Using a video-game-based escalating interest task, participants repeatedly encountered a reward that gradually increased in value over a 10-second interval. Responding early in the interval netted less immediate reward than responding later in the interval. Each participant experienced four different reward contingencies for waiting. These contingencies were changed three times as the experiment proceeded. Behavior tracked these changing contingencies, but wait times reflected long-term carryover from the previously assigned contingencies. Both the tendency to respond slowly and the optimality of behavior were affected by the order of contingencies experienced. Demographic variables only weakly predicted behavior, and delay discounting rate in a hypothetical money choice task predicted choice only when the contingencies in the game were weaker.
Delay discounting describes the tendency to devalue delayed consequences or future prospects. The degree to which an individual discounts delayed events appears trait-like in that it is stable over time and across functionally similar situations. Steeply discounting delayed rewards is correlated with most substanceuse disorders, the severity of these disorders, rates of relapse to drug use, and a host of other maladaptive decisions affecting human health. Longitudinal data suggest steep delay discounting and high levels of impulsive choice are predictive of subsequent drug taking, which suggests (though does not establish) that reducing delay discounting could have a preventive health-promoting effect. Experimental manipulations that produce momentary or long-lasting reductions in delay discounting or impulsive choice are reviewed, and behavioral mechanisms that may underlie these effects are discussed. Shortcomings of each manipulation technique are discussed and areas for future research are identified. Although much work remains, it is clear that impulsive decision making can be reduced, despite its otherwise trait-like qualities. Such findings invite technique refinement, translational research, and hope.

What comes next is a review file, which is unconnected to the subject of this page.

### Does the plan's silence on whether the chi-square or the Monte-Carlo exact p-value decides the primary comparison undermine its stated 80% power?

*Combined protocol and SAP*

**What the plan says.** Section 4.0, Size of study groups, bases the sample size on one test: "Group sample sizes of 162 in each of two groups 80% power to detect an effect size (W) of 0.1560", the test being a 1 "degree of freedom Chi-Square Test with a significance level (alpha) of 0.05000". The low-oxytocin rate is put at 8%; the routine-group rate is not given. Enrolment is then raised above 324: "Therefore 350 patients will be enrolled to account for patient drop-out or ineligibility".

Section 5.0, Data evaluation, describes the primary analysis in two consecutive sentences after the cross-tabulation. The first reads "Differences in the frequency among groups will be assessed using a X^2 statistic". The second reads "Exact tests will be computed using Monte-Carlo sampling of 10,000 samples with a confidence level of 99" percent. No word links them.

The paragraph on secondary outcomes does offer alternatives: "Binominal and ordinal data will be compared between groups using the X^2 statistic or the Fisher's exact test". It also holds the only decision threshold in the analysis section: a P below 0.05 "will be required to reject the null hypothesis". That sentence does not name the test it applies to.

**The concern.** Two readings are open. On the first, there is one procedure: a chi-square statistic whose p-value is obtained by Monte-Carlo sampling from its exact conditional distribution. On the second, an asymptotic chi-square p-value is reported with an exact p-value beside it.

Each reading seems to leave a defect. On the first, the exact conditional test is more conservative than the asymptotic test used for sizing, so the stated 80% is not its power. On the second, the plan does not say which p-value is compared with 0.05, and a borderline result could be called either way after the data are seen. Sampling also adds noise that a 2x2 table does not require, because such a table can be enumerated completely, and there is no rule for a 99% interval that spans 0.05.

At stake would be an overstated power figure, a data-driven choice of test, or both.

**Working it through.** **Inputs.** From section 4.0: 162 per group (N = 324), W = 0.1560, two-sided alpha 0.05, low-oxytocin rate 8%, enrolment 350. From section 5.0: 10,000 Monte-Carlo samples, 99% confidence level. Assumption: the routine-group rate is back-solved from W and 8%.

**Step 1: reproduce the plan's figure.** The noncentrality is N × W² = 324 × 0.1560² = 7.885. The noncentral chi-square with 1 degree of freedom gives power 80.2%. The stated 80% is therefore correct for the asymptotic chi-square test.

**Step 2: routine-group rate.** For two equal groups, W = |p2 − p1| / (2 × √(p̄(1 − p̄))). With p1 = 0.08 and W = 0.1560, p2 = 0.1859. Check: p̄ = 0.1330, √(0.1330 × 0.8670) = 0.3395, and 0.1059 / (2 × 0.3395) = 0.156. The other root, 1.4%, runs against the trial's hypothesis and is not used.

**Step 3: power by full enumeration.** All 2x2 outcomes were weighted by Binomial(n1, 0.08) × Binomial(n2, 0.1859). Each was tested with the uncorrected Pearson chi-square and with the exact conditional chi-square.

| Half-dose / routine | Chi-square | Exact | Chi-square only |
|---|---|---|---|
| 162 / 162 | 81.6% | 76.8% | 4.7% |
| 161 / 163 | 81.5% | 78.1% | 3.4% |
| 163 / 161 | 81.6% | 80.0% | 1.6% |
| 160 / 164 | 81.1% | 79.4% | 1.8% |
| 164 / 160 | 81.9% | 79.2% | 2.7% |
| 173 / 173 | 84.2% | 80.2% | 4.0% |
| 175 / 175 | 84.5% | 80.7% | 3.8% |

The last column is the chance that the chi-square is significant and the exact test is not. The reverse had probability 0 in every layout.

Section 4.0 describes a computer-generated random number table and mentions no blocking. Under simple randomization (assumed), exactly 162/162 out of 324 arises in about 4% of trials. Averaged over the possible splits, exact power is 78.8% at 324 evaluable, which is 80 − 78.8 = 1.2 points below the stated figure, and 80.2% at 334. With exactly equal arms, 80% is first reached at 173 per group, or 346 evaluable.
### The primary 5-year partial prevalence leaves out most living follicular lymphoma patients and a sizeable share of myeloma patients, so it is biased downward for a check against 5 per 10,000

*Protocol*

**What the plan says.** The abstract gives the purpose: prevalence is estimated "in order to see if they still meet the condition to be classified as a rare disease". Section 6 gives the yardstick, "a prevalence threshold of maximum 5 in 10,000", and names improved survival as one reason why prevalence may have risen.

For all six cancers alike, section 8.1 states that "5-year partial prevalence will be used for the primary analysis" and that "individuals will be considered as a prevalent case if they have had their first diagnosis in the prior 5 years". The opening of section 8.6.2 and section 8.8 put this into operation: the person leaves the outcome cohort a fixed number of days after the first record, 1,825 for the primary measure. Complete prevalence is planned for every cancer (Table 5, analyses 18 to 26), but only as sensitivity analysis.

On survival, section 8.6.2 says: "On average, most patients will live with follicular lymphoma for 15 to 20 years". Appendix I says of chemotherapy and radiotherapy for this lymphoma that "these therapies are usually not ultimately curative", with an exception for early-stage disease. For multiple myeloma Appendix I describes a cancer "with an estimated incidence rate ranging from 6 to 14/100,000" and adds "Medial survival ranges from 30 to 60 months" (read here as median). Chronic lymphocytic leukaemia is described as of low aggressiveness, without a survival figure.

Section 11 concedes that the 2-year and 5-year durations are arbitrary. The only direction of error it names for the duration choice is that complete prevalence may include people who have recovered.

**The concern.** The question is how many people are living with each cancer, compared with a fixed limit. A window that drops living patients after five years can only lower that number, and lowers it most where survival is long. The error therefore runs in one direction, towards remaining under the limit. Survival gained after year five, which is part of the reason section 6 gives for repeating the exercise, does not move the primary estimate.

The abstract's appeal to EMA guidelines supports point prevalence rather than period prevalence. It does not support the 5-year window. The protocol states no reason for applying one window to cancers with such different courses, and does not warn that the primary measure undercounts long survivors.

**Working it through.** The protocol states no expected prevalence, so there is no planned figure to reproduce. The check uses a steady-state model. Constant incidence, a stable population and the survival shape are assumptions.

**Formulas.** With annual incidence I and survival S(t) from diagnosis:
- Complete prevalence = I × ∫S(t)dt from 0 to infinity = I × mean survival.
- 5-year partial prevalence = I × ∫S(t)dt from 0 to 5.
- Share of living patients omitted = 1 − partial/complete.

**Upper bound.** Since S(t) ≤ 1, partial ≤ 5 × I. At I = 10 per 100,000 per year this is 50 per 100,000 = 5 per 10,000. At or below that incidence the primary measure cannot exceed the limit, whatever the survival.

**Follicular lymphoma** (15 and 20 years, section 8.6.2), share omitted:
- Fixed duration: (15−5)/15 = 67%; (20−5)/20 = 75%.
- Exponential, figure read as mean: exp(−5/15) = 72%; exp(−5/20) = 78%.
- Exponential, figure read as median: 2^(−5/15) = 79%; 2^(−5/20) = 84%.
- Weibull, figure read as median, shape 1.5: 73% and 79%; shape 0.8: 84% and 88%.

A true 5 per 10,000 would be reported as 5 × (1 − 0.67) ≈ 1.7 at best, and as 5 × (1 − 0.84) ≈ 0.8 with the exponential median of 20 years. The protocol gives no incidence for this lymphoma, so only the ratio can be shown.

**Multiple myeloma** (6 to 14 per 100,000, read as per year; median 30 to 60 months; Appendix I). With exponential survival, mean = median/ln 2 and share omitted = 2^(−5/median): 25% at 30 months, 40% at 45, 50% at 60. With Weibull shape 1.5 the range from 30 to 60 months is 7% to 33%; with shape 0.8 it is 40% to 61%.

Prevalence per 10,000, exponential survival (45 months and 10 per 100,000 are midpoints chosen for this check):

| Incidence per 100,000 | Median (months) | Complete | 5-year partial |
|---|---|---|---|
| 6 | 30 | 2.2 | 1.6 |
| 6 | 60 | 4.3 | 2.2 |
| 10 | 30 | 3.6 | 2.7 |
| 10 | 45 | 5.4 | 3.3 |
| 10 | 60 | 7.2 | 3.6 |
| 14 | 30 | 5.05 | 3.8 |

Most delay discounting studies use tasks that arrange delay progressions in which the spacing between consecutive delays becomes progressively larger. To date, little research has examined delay discounting using other progressions. The present study assessed whether the form or steepness of discounting varied across different delay progressions. Human participants completed three discounting tasks with delay progressions that varied in the time between consecutive delays: a standard (increasing duration between delays), linear (equal duration between delays), and an inverse progression (decreasing duration between delays). Steepness of discounting was generally reduced, and remained so, following experience with the inverse progression. Effects of the delay progression on the best fitting equation were order-dependent. Overall the hyperbola model provided better fits, but the exponential model performed better with data from the inverse progression. Regardless, differences in which model fit best were often small. The finding that the best fitting model was dependent, in some cases, on the delay progression suggests that a single quantitative model of discounting may not be applicable to describe discounting across all procedural contexts. Ultimately, changes in steepness of discounting following experience with the inverse progression appeared similar to anchoring effects, whose mechanism will require further study to delineate.